Use this URL to cite or link to this record in EThOS: http://ethos.bl.uk/OrderDetails.do?uin=uk.bl.ethos.569616
Title: Promotion tournaments and hierarchy
Author: Wu, Maoguo
Awarding Body: University of Aberdeen
Current Institution: University of Aberdeen
Date of Award: 2012
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Abstract:
This thesis studies promotion tournaments and hierarchy, through both theoretical and empirical means. The data set utilised through- out the thesis for empirical tests consists of a large panel gathered from a major British financial sector firm. The data set has very detailed and consistent data on job levels, which are particularly well suited for studies of transitions across levels. The thesis first investigates one main assumption of the tournament theory, i.e., hierarchy is relatively fixed, and finds support in empirical results that external hiring number, promotion into level number, promotion out of level number, and exit number are closely related. The thesis then extends the conventional tournament model to a multi-contestant multi-prize setting and sets out to test the theoretical model predictions. Following the predictions, an empirical model of promotion probabilities is tested. Fixity of hierarchy, proxied by external hiring rate and exit rate, along with conventional promotion determinants, are included in the estimation. The results shed light on a distinct finding that fixity of hierarchy plays an important role in promotion outcomes, i.e., vacancies influence promotion probabilities, and incentives vary closely with promotion probabilities. The relation between incentives and promotion probabilities can be characterised as a hump shape. The results also indicate that promotion requirement would even get weakened if a large number of vacancies emerged. The thesis also compares two alternative promotion rules, tournaments versus standards. The theoretical model argues that tournaments and standards have similar incentive effect on inducing effort. In tournaments, maximal incentive occurs for intermediate promotion rates, and lower incentive occurs for lower and higher promotion rates. In standards, maximal incentive occurs when the standard is set so that the chance of promotion is a half, and lower incentive occurs when the standard is set so that the chance of promotion is far from a half. The empirical tests address the extent to which promotions within organisations are driven by relative comparisons of worker performance and comparisons of worker performance against absolute standards. The results provide evidence that relative comparisons become more important at higher hierarchical levels.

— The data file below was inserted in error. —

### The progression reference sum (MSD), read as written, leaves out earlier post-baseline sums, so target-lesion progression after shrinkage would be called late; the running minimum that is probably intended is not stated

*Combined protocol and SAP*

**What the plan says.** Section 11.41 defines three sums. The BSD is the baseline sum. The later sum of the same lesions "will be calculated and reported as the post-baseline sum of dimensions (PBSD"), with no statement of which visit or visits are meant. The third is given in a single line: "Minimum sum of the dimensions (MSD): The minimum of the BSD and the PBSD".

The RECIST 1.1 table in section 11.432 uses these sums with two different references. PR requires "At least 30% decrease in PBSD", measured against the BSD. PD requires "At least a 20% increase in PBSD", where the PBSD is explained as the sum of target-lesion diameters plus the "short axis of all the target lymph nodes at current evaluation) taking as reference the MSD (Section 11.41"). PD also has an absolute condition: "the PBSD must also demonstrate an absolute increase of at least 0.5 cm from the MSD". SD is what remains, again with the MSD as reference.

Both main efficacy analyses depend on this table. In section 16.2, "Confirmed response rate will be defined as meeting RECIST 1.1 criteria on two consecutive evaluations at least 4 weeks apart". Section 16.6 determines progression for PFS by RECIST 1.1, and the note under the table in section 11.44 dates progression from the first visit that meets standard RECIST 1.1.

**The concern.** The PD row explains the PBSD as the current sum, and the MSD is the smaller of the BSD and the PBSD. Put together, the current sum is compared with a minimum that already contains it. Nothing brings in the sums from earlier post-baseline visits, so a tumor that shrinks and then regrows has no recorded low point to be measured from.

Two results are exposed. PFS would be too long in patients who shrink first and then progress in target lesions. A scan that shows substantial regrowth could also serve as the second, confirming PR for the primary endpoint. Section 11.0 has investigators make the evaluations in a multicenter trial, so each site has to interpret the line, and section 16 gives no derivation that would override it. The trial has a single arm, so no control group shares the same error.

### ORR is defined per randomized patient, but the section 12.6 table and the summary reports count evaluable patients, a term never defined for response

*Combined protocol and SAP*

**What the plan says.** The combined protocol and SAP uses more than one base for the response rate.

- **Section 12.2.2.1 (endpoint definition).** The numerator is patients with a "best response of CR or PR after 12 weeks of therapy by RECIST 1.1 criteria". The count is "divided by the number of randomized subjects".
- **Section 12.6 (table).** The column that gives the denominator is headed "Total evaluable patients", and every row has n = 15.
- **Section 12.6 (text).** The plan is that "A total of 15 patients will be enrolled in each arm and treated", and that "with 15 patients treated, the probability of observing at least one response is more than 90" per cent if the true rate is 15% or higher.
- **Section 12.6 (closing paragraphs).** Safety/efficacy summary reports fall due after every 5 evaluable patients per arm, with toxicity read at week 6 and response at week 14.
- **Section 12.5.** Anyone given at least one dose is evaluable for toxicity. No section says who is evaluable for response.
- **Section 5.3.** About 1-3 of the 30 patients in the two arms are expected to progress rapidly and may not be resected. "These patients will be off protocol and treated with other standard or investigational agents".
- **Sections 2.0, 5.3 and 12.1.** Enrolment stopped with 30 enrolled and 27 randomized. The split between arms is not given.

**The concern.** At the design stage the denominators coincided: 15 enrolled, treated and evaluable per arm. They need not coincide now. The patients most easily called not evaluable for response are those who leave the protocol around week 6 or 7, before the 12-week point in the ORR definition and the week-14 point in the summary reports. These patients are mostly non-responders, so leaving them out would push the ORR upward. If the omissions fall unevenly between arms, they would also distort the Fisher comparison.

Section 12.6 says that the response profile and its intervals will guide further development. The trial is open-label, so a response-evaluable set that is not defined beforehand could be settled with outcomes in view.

Supervisor: Not available Sponsor: Business School, University of Aberdeen
Qualification Name: Thesis (Ph.D.) Qualification Level: Doctoral
EThOS ID: uk.bl.ethos.569616  DOI: Not available
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